The bacteria behind typhoid, a major killer of children in the developing world, could be vulnerable to something as simple as tomato juice, new research suggests.

Typhoid is caused by the Salmonella Typhi bacterium, and is usually contracted from contaminated food or beverages. Its symptoms include nausea, fever and abdominal pain. Left untreated, the disease can prove fatal.

Over 9 million cases of typhoid are recorded worldwide each year.

Researchers at Cornell University wanted to investigate the purported antibacterial qualities of tomatoes and tomato juice.

“Our main goal in this study was to find out if tomato and tomato juice can kill enteric pathogens, including Salmonella Typhi, and if so, what qualities they have that make them work,” study lead author Jeongmin Song said in a news release from the American Society for Microbiology. She’s an associate professor of microbiology & immunology at Cornell University in Ithaca, N.Y.

After conducting a variety of experiments in the laboratory, “our research shows that tomato and tomato juice can get rid of enteric bacteria like Salmonella” in the human digestive tract, Song said.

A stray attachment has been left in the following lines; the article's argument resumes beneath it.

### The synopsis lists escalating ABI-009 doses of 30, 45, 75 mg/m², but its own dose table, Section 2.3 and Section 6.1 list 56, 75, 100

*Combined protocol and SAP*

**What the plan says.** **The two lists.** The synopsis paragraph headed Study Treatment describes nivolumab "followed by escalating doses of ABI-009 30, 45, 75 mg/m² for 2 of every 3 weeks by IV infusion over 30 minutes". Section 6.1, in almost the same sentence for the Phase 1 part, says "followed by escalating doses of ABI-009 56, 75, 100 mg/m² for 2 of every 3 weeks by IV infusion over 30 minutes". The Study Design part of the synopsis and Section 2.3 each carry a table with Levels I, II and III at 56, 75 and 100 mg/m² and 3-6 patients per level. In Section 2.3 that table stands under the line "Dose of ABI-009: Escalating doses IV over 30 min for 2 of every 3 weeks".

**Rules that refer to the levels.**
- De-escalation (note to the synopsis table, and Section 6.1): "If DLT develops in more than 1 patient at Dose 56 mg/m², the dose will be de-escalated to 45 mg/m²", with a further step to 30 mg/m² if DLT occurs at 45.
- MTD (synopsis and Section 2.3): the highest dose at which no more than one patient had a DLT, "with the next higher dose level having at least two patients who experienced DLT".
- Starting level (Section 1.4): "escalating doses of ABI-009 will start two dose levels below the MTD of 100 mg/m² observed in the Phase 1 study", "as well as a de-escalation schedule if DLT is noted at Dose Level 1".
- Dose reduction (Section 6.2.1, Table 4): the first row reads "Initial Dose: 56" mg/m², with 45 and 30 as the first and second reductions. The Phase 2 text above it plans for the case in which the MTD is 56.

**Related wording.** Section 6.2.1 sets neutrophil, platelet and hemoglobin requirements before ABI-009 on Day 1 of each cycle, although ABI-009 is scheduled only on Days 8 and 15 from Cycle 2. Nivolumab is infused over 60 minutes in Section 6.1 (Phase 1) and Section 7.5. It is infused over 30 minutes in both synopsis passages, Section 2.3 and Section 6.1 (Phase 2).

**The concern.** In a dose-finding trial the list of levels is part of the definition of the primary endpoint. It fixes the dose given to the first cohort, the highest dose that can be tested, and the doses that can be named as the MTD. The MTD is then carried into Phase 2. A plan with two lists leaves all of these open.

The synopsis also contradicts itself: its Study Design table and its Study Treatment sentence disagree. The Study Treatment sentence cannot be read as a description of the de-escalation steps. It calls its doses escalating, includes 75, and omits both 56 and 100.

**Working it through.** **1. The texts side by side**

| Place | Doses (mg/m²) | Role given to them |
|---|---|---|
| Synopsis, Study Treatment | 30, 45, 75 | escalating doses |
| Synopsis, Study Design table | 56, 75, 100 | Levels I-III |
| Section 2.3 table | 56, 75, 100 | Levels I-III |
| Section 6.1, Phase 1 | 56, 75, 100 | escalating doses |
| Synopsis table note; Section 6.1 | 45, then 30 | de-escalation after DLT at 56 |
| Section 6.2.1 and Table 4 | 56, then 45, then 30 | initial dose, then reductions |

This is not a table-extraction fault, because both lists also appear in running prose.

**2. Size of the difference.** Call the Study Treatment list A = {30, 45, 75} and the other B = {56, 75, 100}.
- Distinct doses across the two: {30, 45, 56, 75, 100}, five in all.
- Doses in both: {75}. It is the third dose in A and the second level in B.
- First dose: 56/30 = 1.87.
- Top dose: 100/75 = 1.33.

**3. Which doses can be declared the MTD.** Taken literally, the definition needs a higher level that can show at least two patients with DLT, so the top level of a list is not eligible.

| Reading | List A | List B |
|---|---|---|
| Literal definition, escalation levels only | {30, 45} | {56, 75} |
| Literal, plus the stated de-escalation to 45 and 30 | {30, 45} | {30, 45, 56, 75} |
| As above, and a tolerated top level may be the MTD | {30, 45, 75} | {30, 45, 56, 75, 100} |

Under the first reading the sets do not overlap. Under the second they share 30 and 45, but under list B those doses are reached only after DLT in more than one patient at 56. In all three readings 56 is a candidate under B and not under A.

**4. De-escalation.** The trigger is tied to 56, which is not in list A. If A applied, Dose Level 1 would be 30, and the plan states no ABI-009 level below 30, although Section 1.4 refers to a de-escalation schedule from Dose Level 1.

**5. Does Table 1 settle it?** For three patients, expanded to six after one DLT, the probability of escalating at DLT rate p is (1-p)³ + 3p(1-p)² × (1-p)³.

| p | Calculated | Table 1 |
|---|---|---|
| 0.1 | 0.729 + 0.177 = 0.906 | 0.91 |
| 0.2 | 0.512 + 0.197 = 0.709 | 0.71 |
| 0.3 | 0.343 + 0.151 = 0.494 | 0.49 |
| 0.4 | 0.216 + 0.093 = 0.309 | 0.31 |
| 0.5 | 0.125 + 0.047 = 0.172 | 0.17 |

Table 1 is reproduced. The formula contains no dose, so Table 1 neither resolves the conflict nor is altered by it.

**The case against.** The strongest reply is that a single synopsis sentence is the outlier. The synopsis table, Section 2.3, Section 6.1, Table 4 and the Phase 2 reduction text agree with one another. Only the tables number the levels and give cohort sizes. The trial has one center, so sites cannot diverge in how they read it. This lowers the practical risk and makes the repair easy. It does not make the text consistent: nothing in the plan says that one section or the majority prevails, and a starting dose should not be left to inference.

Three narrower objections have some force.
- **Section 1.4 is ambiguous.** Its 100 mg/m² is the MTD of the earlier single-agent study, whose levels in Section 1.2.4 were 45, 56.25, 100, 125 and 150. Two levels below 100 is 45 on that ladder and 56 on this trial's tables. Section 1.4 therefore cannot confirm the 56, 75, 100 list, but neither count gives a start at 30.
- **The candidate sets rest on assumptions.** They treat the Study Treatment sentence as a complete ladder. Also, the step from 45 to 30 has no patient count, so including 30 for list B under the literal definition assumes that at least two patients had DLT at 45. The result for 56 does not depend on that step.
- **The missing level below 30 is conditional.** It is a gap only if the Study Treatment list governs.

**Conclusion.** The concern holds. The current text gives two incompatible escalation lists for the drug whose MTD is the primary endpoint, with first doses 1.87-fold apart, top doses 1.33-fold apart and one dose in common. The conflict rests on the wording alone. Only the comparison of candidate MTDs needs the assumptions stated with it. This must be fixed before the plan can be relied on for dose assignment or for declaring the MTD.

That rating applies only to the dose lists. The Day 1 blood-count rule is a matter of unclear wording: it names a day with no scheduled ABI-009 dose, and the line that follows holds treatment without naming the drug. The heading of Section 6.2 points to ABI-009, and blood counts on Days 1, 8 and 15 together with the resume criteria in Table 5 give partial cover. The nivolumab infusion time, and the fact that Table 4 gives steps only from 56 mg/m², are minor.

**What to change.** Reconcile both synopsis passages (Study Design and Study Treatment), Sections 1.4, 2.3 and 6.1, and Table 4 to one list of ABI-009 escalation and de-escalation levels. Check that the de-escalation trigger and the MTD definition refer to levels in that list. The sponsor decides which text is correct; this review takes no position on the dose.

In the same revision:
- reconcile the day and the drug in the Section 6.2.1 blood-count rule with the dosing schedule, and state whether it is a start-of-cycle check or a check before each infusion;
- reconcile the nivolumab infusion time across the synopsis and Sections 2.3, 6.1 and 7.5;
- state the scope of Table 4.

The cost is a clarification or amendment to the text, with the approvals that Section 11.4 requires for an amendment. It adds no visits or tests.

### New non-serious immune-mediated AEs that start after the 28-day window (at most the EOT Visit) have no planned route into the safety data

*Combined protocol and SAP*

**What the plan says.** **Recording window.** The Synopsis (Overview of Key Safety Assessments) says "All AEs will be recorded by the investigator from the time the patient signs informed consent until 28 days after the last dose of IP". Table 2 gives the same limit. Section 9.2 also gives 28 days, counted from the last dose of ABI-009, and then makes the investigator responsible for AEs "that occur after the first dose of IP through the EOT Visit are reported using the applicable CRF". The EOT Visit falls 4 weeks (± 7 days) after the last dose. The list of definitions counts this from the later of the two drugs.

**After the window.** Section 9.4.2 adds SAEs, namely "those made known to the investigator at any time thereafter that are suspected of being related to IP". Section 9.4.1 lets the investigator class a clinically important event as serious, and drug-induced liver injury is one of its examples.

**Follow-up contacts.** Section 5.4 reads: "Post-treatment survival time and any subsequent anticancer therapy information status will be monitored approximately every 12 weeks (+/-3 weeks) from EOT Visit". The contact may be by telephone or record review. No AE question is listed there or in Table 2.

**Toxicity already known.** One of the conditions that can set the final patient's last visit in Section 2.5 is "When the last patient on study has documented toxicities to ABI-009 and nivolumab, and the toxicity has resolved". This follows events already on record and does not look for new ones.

To find out how it does so, the Cornell team looked closer at the tomato genome. They honed in on what are known as antimicrobial peptides — protein particles that disrupt a bacterium’s protective membrane.

The tomato genome was found to produce at least two such peptides that appear to help destroy S. Typhi, as well as it’s more “hyper-virulent’ variants, the researchers said.

As reported last week, children threatened by typhoid could soon have a new weapon against the disease — a one-dose vaccine called Typbar TCV — that shielded children ages 9 months to 12 years over the course of a four-year study.

Those findings were reported by researchers at the University of Maryland School of Medicine in The Lancet medical journal.

Song’s team at Cornell hope their own findings might encourage uptake of tomato and tomato juice among kids vulnerable to typhoid.

Diets high in fruits and vegetables tend to have antibacterial properties as well, they said.

The study was published Jan. 30 in the journal Antimicrobial Chemotherapy and received no funding from producers of tomatoes or tomato juice.

More information

Find out more about typhoid at the U.S. Centers for Disease Control and Prevention.

SOURCE: American Society for Microbiology, news release, Jan. 30, 2024